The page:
The hunt, which was for so long a resource, not only for the natives, who lived exclusively of bison meat, but also for the European settlers, has lost its importance due to the almost total destruction of the game.
The fishing is still widely practiced, both in rivers and lakes, and along the seashores. It is particularly active in the coastal seas of New England, where the main fishing ports are Boston, Glocester and Portland (Maine): cod, herring, mackerel and plaice, are the most important prey which, for the ports mentioned, represented in 1930 worth $ 12.7 million. On the Pacific coast, the main fishing is that of sardines in California and that of salmon in Washington and Oregon, and is concentrated in Astoria and Portland and in the ports of Pouget Sund. Salmon fishing is of utmost importance and is also widely imported from Alaska.
In 1930 the total value of sea, river and lake fishing was 95 million dollars: 76,663 fishing boats and 122,775 fishermen were involved. The shores of the Chesapeake Bay are famous for their oyster farming, while sponges are fished in the Florida Channel.
F orestas and forest industry. – Originally the forests of North America had an enormous extension, but they covered two separate and distinct sections: the first occupied almost the entire eastern part, between the Atlantic coast and the course of the Mississippi, even going beyond the river with large swaths dating back to Arkansas and the Red River, while, west of the Great Lakes, the forest came to join the great Canadian forest. The second section included the Pacific coast north of arid California and vast swaths of the Rocky Mountains.
Naturally the forest varied in its composition from N. to S.: in New England and in the belt surrounding the Great Lakes, coniferous plants, firs and larches prevailed; followed by the woods of broad-leaved trees, oaks, beeches, lime trees, and then, from Carolina to Louisiana, the forest of the coastal plains, of evergreen plants, passing through the tropical flora, of the strip along the Gulf of Mexico. In the western section the coastal forests, thanks to the rich rainfall, were even more dense and the enormous sequoia grew there, which even nowadays raise their gigantic columns up to a hundred meters; but the wooded mantle of the Rocciose was thinner and less uniform.
The colonization, starting from the Atlantic shore, had to open the way in this green expanse of trees and the assault on the forest was intense and relentless, both because the land for cultivation had to be obtained at the expense of the forest, and because the clearing of the forests ensured the domination of the white men in front of the natives, who found the best defense there.
Currently the forest territory, including reforested areas and secondary forest areas, measures in the eastern area hq. 147.8 million, equal to 54% of the original forest; much less was the destruction in the western area where the 52.4 million hectares of woods represent about 91% of the primitive territory. But these figures do not give the real picture, since, if about a quarter of the territory is considered forest, less than a third of this area is occupied by primitive forests, about half is forests and woods that have grown irregularly after the first devastation and the fires, and a sixth is formed by uncultivated land, almost devoid of trees. Consequently, the forest is not sufficient for the need, on the contrary it is calculated that the timber felled annually and that destroyed.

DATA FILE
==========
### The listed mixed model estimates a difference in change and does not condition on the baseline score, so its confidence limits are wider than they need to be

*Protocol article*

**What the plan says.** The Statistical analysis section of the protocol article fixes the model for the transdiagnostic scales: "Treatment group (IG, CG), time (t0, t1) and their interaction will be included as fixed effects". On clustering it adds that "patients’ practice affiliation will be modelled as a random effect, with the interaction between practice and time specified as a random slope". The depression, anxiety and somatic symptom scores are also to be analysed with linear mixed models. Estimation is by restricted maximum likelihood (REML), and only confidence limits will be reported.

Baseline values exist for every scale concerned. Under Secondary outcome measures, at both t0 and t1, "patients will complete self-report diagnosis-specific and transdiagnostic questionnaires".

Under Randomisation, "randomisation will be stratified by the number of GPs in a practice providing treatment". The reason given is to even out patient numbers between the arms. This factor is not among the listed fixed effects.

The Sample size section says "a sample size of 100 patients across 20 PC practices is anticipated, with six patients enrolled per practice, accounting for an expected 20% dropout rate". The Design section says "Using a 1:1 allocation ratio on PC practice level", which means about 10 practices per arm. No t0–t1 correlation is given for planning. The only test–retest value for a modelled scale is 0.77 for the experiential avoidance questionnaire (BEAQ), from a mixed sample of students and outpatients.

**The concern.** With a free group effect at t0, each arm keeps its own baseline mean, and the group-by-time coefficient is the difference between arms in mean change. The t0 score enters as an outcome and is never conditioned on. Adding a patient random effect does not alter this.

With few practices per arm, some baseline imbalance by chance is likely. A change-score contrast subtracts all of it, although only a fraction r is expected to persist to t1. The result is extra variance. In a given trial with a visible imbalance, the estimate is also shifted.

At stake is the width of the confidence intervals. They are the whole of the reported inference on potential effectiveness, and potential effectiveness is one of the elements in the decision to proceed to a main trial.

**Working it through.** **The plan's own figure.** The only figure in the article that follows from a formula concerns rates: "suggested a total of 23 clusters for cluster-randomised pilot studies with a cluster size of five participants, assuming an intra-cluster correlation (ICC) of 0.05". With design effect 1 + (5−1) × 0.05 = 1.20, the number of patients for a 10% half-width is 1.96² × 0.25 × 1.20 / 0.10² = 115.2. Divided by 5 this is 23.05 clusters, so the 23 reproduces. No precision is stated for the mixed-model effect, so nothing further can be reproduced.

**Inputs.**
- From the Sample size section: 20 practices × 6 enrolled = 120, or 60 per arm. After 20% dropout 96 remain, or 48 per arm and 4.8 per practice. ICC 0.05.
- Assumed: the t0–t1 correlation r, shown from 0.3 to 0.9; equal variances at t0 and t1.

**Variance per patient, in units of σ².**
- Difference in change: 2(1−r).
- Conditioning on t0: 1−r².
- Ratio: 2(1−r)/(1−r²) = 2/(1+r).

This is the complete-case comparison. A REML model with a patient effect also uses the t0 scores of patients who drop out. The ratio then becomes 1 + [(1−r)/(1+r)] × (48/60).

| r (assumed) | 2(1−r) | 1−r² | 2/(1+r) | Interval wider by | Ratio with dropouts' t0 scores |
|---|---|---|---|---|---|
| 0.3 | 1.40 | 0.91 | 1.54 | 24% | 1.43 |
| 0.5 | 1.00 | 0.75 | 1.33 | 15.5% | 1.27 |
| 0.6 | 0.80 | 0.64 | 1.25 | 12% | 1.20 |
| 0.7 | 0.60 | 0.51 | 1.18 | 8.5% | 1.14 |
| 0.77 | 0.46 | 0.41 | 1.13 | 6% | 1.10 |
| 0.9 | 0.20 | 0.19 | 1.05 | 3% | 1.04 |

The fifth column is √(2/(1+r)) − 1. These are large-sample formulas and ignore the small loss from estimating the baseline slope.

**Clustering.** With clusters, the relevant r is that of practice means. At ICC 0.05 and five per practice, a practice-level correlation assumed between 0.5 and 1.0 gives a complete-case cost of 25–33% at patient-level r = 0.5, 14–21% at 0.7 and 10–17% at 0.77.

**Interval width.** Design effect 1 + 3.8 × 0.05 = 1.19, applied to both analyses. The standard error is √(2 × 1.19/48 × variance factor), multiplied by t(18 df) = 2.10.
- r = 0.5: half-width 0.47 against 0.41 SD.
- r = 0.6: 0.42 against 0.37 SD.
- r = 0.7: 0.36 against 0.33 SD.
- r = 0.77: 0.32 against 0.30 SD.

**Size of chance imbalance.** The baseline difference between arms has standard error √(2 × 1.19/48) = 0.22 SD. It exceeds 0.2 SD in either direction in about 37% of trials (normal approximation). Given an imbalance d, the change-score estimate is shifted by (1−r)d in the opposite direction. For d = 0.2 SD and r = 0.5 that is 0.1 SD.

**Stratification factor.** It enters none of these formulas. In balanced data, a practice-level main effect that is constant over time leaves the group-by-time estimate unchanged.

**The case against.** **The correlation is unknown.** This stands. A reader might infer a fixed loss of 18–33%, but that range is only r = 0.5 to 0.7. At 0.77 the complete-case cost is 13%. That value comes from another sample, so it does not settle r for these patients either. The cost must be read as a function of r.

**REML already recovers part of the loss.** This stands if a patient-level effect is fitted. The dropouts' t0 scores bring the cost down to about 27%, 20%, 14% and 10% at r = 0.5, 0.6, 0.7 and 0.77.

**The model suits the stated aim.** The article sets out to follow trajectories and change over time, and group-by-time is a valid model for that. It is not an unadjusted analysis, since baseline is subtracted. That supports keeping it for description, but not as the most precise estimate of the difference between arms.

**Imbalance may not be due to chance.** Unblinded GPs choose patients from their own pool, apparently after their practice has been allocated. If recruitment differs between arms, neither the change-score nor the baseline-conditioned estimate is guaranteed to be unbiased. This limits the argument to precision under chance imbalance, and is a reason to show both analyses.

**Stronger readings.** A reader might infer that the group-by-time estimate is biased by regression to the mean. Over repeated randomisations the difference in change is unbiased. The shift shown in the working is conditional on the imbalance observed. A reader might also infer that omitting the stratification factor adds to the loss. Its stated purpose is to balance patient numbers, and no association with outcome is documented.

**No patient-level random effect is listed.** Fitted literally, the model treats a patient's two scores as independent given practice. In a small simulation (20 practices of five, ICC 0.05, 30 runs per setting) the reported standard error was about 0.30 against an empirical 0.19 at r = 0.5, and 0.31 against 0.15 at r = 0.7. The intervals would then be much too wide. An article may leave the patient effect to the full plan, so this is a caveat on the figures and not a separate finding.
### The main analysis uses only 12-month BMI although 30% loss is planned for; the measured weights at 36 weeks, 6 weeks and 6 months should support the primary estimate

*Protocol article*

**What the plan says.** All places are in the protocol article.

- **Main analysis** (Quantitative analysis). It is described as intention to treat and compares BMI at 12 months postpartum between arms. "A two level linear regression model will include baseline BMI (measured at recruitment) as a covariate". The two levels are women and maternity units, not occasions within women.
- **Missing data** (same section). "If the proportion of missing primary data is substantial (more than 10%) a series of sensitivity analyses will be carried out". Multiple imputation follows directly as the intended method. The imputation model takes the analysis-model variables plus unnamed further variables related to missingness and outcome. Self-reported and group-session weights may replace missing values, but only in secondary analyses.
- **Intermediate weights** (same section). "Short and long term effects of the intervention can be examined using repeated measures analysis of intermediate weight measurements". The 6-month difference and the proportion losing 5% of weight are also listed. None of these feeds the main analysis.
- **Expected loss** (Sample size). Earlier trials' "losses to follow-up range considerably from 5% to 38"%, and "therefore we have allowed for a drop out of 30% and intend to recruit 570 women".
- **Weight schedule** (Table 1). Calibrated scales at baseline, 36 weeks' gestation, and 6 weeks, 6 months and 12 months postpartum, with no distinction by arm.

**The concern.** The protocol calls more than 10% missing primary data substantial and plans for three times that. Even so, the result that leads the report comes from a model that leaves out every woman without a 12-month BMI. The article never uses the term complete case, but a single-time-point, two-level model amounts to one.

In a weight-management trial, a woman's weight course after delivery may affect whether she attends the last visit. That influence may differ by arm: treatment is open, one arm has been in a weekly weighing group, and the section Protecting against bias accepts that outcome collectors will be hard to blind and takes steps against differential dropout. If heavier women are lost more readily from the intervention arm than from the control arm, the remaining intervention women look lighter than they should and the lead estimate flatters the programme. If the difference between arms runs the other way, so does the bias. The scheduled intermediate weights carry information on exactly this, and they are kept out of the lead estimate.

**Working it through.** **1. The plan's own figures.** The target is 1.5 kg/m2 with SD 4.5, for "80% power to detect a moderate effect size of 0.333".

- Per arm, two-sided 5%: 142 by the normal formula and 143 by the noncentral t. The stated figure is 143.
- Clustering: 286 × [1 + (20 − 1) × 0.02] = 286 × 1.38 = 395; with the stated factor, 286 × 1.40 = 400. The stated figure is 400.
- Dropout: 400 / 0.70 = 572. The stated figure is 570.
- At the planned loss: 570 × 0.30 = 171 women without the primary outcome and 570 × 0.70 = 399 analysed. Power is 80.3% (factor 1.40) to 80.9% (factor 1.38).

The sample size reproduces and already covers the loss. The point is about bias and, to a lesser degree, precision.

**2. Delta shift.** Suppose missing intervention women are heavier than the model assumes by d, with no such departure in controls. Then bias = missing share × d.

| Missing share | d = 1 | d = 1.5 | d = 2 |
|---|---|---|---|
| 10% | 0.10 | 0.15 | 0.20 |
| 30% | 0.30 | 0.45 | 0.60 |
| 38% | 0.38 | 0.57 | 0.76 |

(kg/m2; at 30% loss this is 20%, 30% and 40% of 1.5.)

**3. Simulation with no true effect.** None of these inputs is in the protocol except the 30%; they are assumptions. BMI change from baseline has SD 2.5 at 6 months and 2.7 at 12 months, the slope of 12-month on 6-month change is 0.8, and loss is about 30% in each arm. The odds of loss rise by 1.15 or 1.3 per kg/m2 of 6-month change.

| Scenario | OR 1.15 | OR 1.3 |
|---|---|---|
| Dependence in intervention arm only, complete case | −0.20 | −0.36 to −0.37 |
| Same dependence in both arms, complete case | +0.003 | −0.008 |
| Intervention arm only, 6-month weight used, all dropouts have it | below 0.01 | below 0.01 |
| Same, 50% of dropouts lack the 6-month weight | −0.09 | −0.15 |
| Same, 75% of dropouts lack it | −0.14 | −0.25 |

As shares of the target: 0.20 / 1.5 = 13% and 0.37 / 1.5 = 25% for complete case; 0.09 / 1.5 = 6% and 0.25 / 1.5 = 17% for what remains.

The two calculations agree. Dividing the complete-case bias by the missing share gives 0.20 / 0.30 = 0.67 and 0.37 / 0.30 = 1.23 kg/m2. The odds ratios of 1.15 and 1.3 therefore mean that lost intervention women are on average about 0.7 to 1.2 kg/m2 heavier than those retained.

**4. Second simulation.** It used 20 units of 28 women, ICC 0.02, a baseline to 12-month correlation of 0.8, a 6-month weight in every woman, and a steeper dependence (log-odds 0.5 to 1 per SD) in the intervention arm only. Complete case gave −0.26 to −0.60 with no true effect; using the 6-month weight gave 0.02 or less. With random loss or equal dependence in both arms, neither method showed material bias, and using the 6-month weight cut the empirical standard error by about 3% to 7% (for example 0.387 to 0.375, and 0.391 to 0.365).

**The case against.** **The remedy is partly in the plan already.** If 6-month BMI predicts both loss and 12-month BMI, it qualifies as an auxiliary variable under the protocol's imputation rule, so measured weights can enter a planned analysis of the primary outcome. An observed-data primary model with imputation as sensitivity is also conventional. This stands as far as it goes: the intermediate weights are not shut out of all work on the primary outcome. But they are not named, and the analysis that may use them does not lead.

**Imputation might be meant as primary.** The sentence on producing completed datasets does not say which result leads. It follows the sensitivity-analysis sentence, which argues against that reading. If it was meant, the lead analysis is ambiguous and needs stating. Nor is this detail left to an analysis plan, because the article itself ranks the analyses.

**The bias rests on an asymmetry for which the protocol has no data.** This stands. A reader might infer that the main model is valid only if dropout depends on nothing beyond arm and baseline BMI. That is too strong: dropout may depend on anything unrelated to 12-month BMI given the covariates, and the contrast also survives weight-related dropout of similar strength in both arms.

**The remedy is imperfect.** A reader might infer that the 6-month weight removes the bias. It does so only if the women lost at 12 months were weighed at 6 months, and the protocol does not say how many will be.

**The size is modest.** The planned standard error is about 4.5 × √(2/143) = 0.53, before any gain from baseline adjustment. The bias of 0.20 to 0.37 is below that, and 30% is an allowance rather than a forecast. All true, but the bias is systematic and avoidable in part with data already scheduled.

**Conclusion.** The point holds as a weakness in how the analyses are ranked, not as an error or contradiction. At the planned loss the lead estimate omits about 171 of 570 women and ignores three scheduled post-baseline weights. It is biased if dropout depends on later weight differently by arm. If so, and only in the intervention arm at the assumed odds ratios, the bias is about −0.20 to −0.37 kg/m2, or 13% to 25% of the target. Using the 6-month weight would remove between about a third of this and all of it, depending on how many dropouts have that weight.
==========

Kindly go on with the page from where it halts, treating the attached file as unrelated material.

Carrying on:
Hence the urgency of the forestry problem, which the state has tried to remedy by establishing a forest state property of permanently wooded lands and areas to be reforested and regulating excessive exploitation with restrictive laws.
The supply of lumber has shifted over time from E. to W. Still in the 1850s New England and New York state came first for logging and processing, but already ten years later the primacy had passed to Pennsylvania. Exploitation then extended into the Lakes region, but the destruction was so intense that currently the pine forests in Michigan and Wisconsin are reduced to just three percent of the original area. Towards the end of the 19th century and the early 20th century, the southern forests gave the largest amount of wood, but now they supply only 20% of the needs, while 61% of the lumber comes from the forests of the Rocky Mountains. and from the Pacific coast and especially from the state of Washington.
The production of timber is now estimated at around 57 million cubic meters: of these 72% belongs to the states of the Pacific and the South. The most important markets are: Milwaukee, Chicago, Detroit and New York to the north; St Louis and Memphis on the Mississippi; Seattle and Tacoma on the Pacific, and Pensacola on the Gulf of Mexico. The most valuable qualities are Douglas fir from the western regions and pitch pine of the South. Among the related industries comes the sawmill, which in 1927 had 20,000 factories, some of which very modest, scattered throughout the forest areas: of these 800, located in the Pacific and Gulf states, processed more than half of the product total. The main centers of the furniture factory are: New York, Grand Rapids in Michigan, Jamestown in North Dakota, Evansville in Indiana and Chicago and Rockford in Illinois.
A separate place is occupied by the manufacture of pulp, a raw material for paper mills, which is prepared mainly in the northern states and more particularly in New England, in the state of New York and in Michigan. Much of the raw material is imported from Canada.